• NEA : 9828 MWh
  • Subsidiary Company : 5792 MWh
  • Private Sector : 11742 MWh
  • Import : 5531 MWh
  • Tripping : 0 MWh
  • Energy Demand : 32893 MWh
  • NEA : 00 MW
  • Subsidiary Company : 00 MW
  • Private Sector : 00 MW
  • Import : 00 MW
  • Tripping : 00 MW
  • Peak Demand : 1557 MW
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No China involvement is India’s caveat for buying power from Nepali plants

20 January, 2022

As Nepal’s private sector plans to sell electricity in India’s power exchange market, its southern neighbour has communicated to the independent power producers that they must ensure there will be no Chinese components in their hydropower projects.

Multiple private sector power developers told the Post that they have received such communications from the Indian side at various forums of discussion.

This comes on the heels of Nepali private sector power developers holding talks with Indian power companies for electricity trade.

On January 10, Nepal Power Exchange Limited, a private sector owned power trading company, and India’s Manikaran Power Limited signed a memorandum of understanding on energy trading.

As per the agreement, the Indian company has pledged to acquire a 15 percent stake in Nepal Power Exchange Limited and also agreed to purchase 500 MW electricity from Nepal Power Exchange Limited where the Indian company will also have a stake, officer bearers of the Independent Power Producers’ Association of Nepal (IPPAN) said.

The signing of the agreement between two private sector firms in Nepal and India follows approval by the Indian government to Nepal Electricity Authority to sell its electricity in the Indian Power Exchange market.

But the private sector won’t be able to sell the electricity with any Chinese inputs, if the recent communications are anything to go by.

“The Indian side has been flatly telling us that they won’t buy electricity from projects with Chinese investment and even projects built by Chinese contractors,” an IPPAN office bearer told the Post who requested anonymity citing sensitivity of the matter. “We have discussed the matter with officials of the Indian embassy and the Central Electricity Board of India and they made it very clear that they are unlikely to buy electricity from projects with Chinese investment.”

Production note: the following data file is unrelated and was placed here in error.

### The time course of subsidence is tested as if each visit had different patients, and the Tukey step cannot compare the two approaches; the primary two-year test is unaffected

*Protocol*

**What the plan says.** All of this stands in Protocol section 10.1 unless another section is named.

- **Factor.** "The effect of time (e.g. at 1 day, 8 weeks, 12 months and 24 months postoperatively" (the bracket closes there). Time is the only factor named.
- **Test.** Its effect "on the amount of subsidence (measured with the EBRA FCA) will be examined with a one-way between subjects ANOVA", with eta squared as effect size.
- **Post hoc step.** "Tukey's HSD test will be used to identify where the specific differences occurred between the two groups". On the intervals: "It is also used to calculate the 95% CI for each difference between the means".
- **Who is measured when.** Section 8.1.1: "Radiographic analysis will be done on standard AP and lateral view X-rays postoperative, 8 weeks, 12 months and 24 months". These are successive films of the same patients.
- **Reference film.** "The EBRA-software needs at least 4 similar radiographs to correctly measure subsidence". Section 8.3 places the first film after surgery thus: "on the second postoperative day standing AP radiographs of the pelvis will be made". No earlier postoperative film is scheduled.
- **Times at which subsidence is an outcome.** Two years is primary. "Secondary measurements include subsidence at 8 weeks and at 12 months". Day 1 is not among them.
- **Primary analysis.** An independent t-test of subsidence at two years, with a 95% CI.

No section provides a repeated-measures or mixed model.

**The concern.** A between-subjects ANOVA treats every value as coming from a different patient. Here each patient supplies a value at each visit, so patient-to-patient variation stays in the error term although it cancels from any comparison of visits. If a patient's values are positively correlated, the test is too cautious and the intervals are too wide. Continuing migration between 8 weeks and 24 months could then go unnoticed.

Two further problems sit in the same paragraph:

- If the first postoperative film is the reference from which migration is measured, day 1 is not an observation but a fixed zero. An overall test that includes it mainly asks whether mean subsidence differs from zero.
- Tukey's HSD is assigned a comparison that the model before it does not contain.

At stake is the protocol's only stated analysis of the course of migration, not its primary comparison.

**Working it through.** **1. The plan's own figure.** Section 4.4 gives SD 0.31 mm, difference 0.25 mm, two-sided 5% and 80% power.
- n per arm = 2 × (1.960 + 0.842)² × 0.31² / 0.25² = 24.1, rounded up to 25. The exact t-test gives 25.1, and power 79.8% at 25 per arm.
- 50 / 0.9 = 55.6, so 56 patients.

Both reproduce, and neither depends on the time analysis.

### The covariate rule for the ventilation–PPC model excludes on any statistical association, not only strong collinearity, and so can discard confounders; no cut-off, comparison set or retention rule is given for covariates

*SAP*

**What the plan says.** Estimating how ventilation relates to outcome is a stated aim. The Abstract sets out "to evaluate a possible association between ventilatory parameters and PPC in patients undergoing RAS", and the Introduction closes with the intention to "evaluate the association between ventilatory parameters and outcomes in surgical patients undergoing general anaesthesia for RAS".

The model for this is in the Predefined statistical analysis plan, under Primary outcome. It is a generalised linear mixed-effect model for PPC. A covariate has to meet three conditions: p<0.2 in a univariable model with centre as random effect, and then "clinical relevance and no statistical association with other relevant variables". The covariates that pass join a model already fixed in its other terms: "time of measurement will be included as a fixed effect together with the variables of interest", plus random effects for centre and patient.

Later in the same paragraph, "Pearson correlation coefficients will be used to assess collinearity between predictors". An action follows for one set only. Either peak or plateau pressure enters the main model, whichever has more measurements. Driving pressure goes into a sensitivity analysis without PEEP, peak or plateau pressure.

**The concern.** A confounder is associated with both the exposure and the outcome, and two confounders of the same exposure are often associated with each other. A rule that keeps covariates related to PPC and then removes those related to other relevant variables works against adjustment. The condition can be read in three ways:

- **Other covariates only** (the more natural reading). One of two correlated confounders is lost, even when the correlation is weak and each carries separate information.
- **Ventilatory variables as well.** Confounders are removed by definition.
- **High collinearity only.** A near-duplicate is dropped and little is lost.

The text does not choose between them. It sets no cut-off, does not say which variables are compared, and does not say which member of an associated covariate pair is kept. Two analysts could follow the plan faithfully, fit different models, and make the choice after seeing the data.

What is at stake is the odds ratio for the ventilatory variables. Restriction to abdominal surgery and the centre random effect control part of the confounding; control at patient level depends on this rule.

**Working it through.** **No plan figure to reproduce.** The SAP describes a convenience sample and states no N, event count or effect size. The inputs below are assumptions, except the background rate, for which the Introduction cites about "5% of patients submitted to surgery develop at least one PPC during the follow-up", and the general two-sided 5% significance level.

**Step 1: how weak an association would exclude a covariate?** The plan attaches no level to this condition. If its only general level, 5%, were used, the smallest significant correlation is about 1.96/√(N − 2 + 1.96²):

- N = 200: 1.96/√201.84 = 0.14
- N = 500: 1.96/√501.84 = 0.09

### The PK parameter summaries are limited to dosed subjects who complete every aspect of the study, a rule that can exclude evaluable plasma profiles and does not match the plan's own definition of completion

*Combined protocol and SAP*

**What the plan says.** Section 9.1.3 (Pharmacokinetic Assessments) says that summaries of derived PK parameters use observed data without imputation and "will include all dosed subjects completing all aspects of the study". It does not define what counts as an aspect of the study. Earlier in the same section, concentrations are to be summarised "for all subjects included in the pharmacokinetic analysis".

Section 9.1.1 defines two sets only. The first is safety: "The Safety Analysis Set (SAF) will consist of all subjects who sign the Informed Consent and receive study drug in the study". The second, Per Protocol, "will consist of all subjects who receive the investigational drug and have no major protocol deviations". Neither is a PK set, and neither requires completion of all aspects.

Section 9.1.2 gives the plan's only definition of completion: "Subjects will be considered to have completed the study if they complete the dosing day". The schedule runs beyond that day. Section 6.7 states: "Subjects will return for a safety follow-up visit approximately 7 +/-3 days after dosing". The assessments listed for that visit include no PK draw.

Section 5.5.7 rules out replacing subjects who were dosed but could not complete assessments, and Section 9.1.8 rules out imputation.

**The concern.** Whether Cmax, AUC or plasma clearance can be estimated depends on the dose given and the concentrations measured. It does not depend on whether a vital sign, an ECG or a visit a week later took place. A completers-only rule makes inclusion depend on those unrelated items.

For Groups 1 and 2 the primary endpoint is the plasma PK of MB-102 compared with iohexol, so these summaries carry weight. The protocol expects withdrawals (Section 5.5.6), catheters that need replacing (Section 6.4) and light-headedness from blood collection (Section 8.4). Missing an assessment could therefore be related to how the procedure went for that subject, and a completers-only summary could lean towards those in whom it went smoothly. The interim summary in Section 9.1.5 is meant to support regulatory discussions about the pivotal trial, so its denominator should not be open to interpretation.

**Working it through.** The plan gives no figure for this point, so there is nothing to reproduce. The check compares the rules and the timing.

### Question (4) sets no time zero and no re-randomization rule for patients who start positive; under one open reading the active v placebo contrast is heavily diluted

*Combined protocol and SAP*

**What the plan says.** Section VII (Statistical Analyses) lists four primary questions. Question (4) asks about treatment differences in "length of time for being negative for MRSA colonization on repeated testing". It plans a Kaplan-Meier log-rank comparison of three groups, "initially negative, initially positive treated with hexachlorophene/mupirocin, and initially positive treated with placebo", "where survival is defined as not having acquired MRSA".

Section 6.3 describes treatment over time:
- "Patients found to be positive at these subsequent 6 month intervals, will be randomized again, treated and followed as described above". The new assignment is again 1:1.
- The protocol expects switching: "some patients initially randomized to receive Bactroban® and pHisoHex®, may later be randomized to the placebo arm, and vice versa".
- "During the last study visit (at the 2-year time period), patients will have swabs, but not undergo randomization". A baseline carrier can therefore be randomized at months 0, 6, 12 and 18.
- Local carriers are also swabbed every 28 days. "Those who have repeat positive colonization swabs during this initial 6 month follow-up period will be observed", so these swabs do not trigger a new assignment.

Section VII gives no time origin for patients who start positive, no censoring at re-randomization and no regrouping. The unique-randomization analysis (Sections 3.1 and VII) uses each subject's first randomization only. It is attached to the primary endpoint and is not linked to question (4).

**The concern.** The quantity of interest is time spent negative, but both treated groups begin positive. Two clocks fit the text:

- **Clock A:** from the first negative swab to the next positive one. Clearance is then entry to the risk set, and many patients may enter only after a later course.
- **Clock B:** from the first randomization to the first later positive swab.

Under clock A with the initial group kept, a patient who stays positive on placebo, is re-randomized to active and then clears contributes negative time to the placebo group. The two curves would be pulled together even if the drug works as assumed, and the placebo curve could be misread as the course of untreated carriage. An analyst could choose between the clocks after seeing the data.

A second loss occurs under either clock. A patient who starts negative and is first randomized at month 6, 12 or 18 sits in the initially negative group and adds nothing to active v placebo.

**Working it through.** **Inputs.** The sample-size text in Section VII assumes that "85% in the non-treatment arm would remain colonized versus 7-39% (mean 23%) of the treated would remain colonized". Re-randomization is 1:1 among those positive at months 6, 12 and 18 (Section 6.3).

The Procedure for Approval and Facilitating Import/Export (Cross Border of Electricity) by the Designated Authority introduced by Central Electricity Authority under the India’s Power Ministry has imposed restrictions on power trading if there is investment from a country generating electricity with which India shares land border and the third country sharing land border with India, which does not have a bilateral agreement on power sector cooperation.

Though this procedure does not directly talk about barring electricity with Chinese investment from entering India, Nepali officials and private sector representatives believe the provision is aimed at China-invested projects.

India had authorised the Nepal Electricity Authority to sell power in India's power exchange market in early November. After receiving approval from the Indian authorities, the authority had sold power generated from the 24MW Trishuli Hydropower Project and 15MW Devighat Hydropower Project to the India Energy Exchange Limited (IEX).

But its effort to sell electricity from other Upper Tamakoshi, Upper Bhotekoshi and Marshyangdi whose combined installed capacity stands at 582.1MW failed with Indian authority pointing out the involvement of Chinese contractor particularly in the case of Upper Tamakoshi Project, according to a senior official of the authority.

“The Indian side has communicated the same message—that they are not ready to buy electricity from projects where there is Chinese involvement—after we raised concerns, as a number of private sector developers have employed Chinese contractors,” said the IPPAN office bearer. “They have told us that they don’t want any Chinese company to benefit from their market at a time when Indian soldiers are dying in border clashes.”